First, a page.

It would be in that same city, on a later literary tour, that Dylan Thomas was to meet an untimely end, aged just 39, finally succumbing to a worsening drink problem. It is said tht the poet’s final line was, “Eighteen straight whiskies, that’s a record!”       

Chris and I spent a pleasant afternoon in New Quay, following the ‘Dylan Thomas Trail’, setting off after a couple of lunchtime beers on the sunny terrace of the ‘Dolau Inn’, a favourite of Caitlin who has a bar named after her.

The ‘Dolau’ was also the preferred haunt of actors Richard Burton and Paul ‘A Man for All Seasons’ Scofield, on their visits to New Quay, as well as one Alistair Graham, lover of Evelyn Waugh and model for the character Sebastian Flyte in ‘Brideshead Revisited’. It is not clear whether he took a teddy bear called Aloysius, with him when he called in at the pub!    

Dylan’s trail, as you might expect, includes a few local watering holes and makes strong claims for a number of locations and former inhabitants of the town as the basis for specific characters in ‘Under Milk Wood’ – notably Captain Cat, Dai Bread, the Rev Eli Jenkins, Lord Cut-Glass and Nogood Boyo.      

In 1949 Dylan and Caitlin returned to Laugharne , moving into the Boathouse on Cliff Walk, courtesy of Margaret Taylor – yet again. They spent their final 16 years together in this idyllic setting overlooking the ‘heron priested’ Taff Estuary with its views of the distant Gower Peninsula.

When Dylan wasn’t drinking and catching up with local gossip at his beloved ‘Browns Hotel’ (currently being renovated from its state of dilapidation and  converted into a boutique hotel), a home from home where he used the reception phone as a personal contact number, he would work in his ‘writing shed’ – a converted garage perched on the cliff ledge above ‘the Boathouse’, originally built by the previous owner to house his Wolsey car.    

Following his death, in November 1953, Dylan Thomas’s body was shipped back from New York and finally laid to rest in the local churchyard.  

In my mind’s eye I can see Evans the Death making the burial arrangements, a memorial service led by the Rev Eli Jenkins, school mistress Gossamer Beynon reading the lesson and Organ Morgan banging out the hymns, while Mrs Willy Nilly is busily passing a collection plate through a heaving congregation, where blind old Captain Cat, the Mogg Edwards’sMr Ogmore & Mrs Ogmore-PritchardMr Waldo & his wifeOcky Milkman, Butcher Beynon, Dai Bread (with Mrs Dai Bread 1 and 2), Mae Rose-Cottage, Cherry Owen, a tearful Polly Garter, Nogood Boyo, and the rest, are all singing with gusto.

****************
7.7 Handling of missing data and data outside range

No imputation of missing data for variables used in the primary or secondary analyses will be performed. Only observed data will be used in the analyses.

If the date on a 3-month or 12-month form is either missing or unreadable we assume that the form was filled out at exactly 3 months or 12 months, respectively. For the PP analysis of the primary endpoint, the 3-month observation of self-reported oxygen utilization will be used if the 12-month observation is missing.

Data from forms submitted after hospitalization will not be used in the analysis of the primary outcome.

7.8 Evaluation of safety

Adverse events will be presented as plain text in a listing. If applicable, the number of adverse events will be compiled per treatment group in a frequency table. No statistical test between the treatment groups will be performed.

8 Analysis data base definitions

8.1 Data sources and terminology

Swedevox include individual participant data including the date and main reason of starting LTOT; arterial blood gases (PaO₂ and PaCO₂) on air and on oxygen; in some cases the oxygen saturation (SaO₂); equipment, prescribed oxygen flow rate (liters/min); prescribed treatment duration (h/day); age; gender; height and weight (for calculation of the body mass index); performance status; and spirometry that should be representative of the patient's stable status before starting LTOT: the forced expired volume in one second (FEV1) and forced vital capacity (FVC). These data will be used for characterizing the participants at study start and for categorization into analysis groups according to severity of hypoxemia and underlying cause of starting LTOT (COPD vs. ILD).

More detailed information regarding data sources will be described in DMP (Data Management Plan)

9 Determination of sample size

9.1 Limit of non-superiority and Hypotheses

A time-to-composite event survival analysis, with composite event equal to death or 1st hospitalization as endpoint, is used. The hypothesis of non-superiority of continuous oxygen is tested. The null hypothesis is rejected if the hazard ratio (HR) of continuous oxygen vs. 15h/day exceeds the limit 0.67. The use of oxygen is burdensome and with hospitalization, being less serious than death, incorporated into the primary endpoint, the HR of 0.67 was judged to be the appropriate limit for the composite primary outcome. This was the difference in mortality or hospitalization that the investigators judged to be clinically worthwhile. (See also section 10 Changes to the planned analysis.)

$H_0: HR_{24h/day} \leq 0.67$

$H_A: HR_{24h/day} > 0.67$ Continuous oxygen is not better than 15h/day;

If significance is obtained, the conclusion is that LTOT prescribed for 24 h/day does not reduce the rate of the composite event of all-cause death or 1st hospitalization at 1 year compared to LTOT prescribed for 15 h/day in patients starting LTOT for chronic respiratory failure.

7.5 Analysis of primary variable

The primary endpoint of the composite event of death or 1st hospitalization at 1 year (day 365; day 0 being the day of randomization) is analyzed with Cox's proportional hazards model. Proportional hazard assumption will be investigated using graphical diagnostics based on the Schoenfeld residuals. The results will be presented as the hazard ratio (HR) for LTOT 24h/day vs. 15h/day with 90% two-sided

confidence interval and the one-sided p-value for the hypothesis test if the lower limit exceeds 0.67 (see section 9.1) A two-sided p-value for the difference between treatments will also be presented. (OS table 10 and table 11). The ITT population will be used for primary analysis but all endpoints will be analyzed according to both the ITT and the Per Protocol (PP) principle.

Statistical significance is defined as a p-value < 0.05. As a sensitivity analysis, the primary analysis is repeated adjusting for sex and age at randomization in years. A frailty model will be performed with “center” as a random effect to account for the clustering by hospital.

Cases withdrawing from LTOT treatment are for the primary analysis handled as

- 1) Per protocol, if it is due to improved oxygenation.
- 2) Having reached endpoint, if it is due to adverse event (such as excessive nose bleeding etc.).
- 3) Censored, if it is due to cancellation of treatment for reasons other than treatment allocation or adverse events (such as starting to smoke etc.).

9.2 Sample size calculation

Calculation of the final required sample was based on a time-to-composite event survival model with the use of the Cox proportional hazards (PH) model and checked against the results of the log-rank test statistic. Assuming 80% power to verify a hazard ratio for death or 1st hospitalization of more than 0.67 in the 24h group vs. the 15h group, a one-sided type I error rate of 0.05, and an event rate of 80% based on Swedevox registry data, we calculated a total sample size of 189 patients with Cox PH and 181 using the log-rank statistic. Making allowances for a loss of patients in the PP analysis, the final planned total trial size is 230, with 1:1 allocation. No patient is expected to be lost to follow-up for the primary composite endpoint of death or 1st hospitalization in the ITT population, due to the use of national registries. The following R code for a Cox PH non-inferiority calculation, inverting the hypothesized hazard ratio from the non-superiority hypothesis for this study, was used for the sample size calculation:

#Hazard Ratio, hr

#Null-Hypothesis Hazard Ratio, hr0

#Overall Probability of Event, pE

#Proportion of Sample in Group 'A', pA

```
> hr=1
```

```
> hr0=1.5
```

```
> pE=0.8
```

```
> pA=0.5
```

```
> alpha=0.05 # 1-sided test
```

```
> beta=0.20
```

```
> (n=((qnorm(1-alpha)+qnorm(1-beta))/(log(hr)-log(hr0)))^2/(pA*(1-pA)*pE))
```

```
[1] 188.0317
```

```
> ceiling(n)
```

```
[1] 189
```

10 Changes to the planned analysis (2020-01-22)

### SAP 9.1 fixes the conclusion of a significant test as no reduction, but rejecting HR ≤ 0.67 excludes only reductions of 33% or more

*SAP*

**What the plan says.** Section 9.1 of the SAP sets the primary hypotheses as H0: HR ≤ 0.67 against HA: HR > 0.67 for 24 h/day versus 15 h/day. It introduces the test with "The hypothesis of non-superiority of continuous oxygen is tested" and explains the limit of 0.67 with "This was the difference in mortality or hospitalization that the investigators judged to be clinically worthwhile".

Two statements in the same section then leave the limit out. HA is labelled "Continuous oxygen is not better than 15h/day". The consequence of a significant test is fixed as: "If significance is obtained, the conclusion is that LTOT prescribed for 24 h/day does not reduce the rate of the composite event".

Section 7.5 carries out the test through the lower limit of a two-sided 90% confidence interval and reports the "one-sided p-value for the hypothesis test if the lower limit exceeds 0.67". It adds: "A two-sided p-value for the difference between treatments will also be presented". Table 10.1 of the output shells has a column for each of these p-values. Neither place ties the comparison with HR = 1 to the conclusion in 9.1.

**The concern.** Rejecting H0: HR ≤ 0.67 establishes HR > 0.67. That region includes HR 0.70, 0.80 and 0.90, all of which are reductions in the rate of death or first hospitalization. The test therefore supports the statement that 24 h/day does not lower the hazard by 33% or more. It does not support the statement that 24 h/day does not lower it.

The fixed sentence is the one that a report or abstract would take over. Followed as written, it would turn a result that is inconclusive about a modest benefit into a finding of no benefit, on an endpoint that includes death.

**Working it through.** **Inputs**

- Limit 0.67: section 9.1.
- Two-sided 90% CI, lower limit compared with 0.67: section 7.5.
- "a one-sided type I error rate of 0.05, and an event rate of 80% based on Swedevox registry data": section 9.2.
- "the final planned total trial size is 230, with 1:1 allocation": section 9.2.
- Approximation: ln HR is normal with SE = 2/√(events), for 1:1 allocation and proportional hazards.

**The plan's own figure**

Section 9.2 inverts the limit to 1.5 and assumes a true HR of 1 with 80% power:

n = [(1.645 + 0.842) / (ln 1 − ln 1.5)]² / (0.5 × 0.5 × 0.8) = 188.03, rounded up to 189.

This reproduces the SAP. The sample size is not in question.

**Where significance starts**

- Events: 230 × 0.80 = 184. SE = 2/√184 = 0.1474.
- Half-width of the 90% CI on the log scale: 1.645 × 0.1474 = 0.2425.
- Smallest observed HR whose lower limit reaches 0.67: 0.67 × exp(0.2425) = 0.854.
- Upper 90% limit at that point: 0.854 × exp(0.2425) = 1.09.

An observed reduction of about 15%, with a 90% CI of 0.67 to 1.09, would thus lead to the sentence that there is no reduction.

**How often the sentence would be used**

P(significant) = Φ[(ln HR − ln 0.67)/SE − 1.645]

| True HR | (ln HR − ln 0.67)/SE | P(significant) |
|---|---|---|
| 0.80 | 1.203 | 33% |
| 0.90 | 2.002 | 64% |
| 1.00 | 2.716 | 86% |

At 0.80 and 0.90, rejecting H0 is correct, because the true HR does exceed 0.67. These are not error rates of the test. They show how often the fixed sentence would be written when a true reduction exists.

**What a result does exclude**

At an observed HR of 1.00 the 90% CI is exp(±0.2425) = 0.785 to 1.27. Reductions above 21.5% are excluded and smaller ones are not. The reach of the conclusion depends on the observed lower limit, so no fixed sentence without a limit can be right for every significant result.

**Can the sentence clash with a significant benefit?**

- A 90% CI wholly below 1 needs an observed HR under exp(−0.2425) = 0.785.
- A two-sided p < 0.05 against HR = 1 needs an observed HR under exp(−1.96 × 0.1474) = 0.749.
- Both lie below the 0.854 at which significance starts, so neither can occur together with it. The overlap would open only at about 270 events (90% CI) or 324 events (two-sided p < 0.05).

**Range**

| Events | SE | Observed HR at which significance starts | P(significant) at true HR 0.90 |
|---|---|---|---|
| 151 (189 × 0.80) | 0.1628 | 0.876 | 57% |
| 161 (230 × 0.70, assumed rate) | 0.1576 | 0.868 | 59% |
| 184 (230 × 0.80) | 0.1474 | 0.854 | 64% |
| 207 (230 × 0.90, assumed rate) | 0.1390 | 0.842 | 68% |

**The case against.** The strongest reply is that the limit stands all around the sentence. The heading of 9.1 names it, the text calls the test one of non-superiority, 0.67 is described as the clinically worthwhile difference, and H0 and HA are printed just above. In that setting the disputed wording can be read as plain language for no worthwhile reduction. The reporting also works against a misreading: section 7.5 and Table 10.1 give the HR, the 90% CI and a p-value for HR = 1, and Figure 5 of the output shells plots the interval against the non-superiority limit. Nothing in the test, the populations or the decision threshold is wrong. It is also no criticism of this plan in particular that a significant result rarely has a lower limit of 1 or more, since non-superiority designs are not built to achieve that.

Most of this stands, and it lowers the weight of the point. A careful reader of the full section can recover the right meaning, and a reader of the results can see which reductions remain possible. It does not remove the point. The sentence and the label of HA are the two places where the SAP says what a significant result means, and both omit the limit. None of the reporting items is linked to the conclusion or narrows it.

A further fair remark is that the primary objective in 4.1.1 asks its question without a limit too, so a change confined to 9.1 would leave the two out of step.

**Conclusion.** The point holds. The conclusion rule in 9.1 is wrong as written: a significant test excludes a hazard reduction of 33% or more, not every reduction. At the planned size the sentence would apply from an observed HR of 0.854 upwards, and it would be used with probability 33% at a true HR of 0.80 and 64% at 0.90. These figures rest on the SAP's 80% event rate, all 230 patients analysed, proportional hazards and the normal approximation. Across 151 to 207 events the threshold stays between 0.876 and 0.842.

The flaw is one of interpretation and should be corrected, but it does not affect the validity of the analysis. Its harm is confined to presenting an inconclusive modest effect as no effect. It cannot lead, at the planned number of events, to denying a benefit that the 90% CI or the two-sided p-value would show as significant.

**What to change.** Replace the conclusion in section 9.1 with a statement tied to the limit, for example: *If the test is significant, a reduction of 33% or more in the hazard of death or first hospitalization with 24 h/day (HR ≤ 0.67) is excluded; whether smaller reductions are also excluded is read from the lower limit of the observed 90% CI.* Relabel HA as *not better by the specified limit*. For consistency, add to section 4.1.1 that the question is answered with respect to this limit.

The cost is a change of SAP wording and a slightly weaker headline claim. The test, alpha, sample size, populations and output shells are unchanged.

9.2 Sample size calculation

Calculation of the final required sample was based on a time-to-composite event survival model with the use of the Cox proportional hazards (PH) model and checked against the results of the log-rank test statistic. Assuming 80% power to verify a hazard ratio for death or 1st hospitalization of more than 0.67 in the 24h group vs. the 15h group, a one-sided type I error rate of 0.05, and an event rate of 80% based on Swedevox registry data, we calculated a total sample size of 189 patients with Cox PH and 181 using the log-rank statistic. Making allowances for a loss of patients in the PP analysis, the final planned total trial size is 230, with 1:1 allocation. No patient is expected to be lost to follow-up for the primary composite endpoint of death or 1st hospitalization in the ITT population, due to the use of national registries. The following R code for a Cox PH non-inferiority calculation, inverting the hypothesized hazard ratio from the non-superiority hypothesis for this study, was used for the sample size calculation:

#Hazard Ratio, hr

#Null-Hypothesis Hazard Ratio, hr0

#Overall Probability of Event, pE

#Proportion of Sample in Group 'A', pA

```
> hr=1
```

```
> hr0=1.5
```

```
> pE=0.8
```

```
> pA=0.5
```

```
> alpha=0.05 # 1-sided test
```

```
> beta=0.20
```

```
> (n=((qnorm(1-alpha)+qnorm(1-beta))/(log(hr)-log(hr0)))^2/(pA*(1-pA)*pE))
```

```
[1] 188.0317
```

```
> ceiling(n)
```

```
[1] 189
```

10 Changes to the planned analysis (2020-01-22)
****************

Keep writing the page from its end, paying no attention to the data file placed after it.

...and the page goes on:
A burial of a more unusual kind featured at our final destination, Tregaron, a pleasant enough Mid Wales market town, ideally located for exploring Cardigan Bay, climbing in the Cambrian Mountains, or ‘spotting’ the circling  buzzards and kites.  

Back in the ‘60s Chris’s late uncle had been the local vicar and she had vague recollections of visiting at the vicarage. After asking around she was pleased to find a couple of old locals who still held very fond memories of him.

We stayed overnight at the Talbot Hotel, an old drovers’ inn dating back to the 13th century, and pretty much the focal point of the town.

While sitting in the front bar, tucking into our fish and chip supper, we were regaled with an amazing tale of the Tregaron elephant, now immortalized for all time, in glorious technicolor, on the table mats and coasters!   

Back in July 1848, ‘Batty’s Menagerie’, a kind of travelling circus came to town, complete with performing elephants. They had undertaken a long cross-country trek during which one of the elephants had quenched its thirst at the Bronmwyn lead mines. Sadly this was to prove fatal as it died, of lead poisoning, during the night in the ‘Ivy Bush’ stable, adjacent to the ‘Talbot Hotel’.  

It must have taken half the local town’s folk, armed with picks and spades, to dig a big enough hole to bury the legendary pachyderm beneath what is now the hotel car park!   

 

 

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One response

4 08 2011
Gerry

You can guess how much I enjoyed this posting. I think you had a brilliant idea for a short break. G.